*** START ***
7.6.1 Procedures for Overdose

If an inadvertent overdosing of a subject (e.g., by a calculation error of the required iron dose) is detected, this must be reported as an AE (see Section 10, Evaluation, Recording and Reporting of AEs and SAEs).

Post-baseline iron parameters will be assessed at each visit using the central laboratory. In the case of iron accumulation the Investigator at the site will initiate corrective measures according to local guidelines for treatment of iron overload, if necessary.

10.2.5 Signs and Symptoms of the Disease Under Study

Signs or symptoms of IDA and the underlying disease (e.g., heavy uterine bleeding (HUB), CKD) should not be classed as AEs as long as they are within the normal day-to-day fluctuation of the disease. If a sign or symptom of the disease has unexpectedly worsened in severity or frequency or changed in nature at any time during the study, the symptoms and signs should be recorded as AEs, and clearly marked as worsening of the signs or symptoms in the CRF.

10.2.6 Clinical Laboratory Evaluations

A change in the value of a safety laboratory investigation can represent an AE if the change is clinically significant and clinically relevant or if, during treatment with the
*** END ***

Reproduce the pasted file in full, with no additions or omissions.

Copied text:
7.6.1 Procedures for Overdose

If an inadvertent overdosing of a subject (e.g., by a calculation error of the required iron dose) is detected, this must be reported as an AE (see Section 10, Evaluation, Recording and Reporting of AEs and SAEs).

Post-baseline iron parameters will be assessed at each visit using the central laboratory. In the case of iron accumulation the Investigator at the site will initiate corrective measures according to local guidelines for treatment of iron overload, if necessary.

10.2.5 Signs and Symptoms of the Disease Under Study

Signs or symptoms of IDA and the underlying disease (e.g., heavy uterine bleeding (HUB), CKD) should not be classed as AEs as long as they are within the normal day-to-day fluctuation of the disease. If a sign or symptom of the disease has unexpectedly worsened in severity or frequency or changed in nature at any time during the study, the symptoms and signs should be recorded as AEs, and clearly marked as worsening of the signs or symptoms in the CRF.

10.2.6 Clinical Laboratory Evaluations

A change in the value of a safety laboratory investigation can represent an AE if the change is clinically significant and clinically relevant or if, during treatment with the